Fine. A year's worth of VBLOC Therapy resulted in an average 9% weight loss, which is equivalent to the weight loss patients get with a year's worth of Vivus' (VVUS - Get Report) Qsymia, minus the surgery, the belt, and the hours upon hours of electrical zaps to your vagus nerve.
I don't find Lea's argument persuasive, but again, it's the FDA's call.
The agency is expected to bring VBLOC in front of an advisory panel during the first quarter of next year, Lea said.
I said Enteromedics is a complicated story because the company prefers to talk about VBLOC efficacy in terms of "excess weight loss," which confused a lot of investors, and even the few analysts who cover the company.
Excess weight loss (EWL) is a calculated as a percentage equal to total weight loss in the study (the numerator) divided by the difference in baseline weight and "ideal weight" using a BMI of 25 (the denominator.)
So, when Enteromedics tells investors that VBLOC Therapy patients achieved excess weight loss (EWL) of 25% after 18 months of treatment, as it did this week, this does NOT mean patients lost 25% of their baseline weight.
At 18 months, VBLOC Therapy patients lost 9.5% of their baseline body weight, or 23 pounds. The control arm patients lost 4.4%, or 11 pounds. That's a difference of 5% or 12 pounds.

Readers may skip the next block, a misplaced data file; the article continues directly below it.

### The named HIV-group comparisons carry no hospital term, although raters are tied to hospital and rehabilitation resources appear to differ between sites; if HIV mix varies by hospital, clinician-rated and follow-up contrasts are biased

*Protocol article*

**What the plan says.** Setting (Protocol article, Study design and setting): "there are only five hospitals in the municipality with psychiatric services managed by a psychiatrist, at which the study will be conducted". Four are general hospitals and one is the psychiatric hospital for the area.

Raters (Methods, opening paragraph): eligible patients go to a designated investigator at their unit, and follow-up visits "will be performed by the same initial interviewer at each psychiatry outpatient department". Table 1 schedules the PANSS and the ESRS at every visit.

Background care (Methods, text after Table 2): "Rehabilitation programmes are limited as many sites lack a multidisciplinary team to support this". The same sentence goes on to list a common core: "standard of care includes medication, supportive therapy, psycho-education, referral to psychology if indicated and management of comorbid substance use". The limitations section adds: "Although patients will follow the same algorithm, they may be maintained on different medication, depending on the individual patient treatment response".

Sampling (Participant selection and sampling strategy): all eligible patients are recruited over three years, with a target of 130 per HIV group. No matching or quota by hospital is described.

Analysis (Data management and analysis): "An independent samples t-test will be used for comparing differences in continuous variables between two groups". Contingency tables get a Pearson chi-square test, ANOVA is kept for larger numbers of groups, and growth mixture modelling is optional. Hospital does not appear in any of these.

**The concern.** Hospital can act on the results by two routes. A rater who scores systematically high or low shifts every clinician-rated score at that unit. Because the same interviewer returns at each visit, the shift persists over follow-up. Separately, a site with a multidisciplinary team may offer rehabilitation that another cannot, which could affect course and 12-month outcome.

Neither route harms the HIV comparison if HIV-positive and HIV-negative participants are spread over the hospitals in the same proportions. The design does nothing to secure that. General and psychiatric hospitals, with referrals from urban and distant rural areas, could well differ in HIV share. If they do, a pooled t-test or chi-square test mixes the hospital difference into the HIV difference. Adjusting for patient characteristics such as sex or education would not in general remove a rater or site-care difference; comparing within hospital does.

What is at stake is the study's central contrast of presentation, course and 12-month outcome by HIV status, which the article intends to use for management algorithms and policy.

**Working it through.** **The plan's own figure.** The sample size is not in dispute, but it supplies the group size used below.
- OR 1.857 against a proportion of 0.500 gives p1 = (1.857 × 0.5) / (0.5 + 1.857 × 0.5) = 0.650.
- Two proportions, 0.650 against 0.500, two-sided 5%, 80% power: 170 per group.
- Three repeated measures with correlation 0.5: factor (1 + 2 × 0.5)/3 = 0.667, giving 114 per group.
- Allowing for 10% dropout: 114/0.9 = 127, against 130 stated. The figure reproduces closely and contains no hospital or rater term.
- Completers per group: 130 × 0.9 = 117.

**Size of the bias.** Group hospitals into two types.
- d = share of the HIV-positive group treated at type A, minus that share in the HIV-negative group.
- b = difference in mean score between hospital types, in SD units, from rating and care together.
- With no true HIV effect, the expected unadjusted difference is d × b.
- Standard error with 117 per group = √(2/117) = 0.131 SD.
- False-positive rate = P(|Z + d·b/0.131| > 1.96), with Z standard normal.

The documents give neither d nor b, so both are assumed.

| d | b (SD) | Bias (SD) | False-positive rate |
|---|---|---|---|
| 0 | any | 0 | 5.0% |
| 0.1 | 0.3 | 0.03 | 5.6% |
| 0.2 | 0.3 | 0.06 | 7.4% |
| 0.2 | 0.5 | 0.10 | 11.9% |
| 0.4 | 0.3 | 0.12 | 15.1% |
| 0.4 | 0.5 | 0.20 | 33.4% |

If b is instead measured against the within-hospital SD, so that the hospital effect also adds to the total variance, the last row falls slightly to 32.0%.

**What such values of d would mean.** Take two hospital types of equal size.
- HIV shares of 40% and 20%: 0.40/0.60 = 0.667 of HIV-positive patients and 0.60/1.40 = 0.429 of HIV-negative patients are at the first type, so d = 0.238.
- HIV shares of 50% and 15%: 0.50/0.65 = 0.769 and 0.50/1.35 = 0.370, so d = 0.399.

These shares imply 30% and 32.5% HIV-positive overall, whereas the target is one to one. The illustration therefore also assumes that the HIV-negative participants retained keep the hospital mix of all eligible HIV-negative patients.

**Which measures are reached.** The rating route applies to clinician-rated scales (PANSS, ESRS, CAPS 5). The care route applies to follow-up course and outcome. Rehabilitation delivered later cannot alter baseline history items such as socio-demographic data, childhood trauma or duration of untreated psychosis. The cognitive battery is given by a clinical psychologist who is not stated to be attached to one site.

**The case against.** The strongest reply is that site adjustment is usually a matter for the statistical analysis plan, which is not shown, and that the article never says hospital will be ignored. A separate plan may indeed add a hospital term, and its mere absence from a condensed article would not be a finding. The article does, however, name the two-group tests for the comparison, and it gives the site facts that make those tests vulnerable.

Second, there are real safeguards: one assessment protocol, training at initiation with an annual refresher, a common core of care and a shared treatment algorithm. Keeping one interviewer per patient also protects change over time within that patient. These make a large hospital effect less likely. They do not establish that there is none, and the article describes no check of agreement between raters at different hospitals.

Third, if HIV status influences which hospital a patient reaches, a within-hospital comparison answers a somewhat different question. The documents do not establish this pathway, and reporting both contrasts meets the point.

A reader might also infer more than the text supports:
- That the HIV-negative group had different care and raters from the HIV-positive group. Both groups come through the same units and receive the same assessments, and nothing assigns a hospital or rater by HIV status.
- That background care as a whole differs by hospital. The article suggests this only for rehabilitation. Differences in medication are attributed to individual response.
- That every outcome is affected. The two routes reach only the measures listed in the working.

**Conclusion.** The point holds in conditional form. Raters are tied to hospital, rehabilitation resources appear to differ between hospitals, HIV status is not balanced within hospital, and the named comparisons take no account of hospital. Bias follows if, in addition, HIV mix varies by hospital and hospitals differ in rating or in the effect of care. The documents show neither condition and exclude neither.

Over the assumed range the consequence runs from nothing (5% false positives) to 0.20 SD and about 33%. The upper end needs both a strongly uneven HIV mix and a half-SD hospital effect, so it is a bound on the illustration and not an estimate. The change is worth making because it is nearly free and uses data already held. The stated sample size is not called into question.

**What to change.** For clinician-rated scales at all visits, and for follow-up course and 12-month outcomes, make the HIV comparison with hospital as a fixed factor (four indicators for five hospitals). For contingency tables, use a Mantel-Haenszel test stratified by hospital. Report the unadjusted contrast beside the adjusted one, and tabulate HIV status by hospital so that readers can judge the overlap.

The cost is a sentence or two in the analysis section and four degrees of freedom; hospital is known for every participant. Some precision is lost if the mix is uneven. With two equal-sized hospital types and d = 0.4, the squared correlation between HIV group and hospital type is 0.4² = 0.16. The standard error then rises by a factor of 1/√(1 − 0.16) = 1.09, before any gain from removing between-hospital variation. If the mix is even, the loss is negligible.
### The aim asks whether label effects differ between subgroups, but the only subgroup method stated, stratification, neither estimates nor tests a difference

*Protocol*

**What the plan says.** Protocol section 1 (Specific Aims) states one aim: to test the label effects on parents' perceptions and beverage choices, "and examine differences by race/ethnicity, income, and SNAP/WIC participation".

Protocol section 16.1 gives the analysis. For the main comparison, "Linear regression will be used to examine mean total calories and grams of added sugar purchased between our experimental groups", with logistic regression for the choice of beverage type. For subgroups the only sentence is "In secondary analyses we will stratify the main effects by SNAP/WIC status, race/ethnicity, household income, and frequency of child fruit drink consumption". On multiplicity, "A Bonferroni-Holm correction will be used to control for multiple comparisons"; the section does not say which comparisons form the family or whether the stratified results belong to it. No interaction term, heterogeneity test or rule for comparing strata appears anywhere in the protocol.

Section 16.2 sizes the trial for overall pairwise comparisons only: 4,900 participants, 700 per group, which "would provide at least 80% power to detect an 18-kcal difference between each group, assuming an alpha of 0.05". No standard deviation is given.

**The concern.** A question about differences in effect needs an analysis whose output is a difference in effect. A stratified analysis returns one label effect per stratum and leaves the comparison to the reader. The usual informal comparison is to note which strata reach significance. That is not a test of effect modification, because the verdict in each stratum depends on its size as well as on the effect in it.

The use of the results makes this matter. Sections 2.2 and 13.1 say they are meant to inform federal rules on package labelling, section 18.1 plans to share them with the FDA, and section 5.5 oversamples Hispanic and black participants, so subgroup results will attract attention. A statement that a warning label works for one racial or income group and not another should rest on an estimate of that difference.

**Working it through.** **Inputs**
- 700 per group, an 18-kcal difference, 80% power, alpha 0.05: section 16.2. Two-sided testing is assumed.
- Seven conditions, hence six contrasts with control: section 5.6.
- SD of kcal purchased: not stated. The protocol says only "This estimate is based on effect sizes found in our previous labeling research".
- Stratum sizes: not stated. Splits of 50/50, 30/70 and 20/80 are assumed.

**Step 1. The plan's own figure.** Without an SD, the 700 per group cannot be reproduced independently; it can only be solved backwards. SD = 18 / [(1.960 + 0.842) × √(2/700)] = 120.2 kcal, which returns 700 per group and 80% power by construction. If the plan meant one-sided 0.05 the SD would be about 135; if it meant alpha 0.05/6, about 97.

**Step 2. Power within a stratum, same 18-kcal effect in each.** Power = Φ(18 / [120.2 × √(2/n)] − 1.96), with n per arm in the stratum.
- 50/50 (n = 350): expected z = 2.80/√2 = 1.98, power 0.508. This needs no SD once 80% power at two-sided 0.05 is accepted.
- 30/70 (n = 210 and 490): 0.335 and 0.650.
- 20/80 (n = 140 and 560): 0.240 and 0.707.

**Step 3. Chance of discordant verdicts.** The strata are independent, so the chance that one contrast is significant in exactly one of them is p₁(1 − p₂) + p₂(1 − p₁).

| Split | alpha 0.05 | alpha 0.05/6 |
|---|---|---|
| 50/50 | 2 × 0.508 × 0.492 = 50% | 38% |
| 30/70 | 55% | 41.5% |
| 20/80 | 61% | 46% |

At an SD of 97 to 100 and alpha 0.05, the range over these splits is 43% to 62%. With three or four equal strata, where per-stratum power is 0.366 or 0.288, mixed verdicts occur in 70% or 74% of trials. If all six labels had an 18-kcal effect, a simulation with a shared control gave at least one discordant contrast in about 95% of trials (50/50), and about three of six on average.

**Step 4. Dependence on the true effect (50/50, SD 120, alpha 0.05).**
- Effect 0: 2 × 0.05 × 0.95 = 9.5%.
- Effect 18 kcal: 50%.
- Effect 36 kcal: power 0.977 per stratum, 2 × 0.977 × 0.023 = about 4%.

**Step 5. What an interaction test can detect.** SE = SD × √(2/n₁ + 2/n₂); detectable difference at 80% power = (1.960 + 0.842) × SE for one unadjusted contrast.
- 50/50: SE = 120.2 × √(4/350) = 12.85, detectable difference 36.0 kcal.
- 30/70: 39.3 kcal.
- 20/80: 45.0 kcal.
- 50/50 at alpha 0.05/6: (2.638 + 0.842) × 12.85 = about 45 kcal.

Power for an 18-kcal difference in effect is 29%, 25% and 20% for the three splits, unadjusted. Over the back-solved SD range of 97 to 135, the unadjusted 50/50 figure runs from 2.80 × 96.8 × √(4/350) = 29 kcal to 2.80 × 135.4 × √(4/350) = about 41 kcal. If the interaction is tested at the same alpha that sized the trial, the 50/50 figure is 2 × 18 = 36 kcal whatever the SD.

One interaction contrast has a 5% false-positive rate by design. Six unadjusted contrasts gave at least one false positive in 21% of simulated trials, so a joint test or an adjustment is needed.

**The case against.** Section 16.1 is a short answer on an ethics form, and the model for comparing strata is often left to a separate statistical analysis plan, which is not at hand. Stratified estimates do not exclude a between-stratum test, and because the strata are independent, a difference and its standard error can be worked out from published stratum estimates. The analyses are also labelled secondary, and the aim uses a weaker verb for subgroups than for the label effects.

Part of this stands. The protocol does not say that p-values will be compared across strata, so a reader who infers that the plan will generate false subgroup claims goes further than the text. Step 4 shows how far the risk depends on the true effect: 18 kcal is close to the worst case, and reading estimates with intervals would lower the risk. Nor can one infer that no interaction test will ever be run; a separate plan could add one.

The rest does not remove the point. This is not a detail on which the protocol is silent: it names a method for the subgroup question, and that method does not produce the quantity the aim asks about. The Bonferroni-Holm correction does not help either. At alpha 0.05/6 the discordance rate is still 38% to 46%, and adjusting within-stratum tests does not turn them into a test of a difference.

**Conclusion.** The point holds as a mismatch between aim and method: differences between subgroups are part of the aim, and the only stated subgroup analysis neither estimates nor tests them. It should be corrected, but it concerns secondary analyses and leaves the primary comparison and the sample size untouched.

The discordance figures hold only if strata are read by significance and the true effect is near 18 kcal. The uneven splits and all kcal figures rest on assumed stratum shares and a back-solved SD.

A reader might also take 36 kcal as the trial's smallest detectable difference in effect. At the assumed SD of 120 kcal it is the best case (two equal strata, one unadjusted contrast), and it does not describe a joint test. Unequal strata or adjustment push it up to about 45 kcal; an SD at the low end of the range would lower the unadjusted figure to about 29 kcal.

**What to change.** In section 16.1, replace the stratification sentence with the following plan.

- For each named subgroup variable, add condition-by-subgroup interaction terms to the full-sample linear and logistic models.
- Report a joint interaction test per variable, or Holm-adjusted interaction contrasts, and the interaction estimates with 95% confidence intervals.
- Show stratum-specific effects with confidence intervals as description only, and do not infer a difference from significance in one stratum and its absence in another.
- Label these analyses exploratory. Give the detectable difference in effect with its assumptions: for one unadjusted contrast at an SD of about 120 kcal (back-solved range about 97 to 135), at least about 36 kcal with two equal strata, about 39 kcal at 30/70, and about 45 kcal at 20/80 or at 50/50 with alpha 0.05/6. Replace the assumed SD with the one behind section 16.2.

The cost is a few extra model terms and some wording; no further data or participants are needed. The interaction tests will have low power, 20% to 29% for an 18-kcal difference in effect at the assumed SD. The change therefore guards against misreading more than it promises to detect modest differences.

It looks like VBLOC efficacy increases over time, from 12 months to 18 months. Be careful about making that assumption because the results likely overstate efficacy. The 18-month analysis issued by Enteromedics this week encompasses 159 of the 239 patients enrolled in the study and analyzed at 12 months. What you're seeing here is likely selection bias from patients who respond and continued the trial beyond 12 months. Patients who don't respond well are not represented.
David C. writes:
Arca Biopharma (ABIO) was flagged for a potential breakout. I'm wary however. I like the street articles but have found that many take stock in your opinion (pun)?
It's amazing what you find digging deep into the archives of my 13 years covering biotech stocks, like this story from September 2008 about Arca and its plans to resurrect a very old and failed beta blocker bucindolol using a genetic test to identify a subset of heart failure patients in which the drug would be particularly effective.
I was skeptical about Arca's bucindolol strategy back then, which proved to be a good call. Arca traded at $53 in September 2008, adjusted for reverse stock splits. Today, Arca shares can be bought for $1.60 and the company has only reached the starting line for the phase III study of bucindolol in heart failure.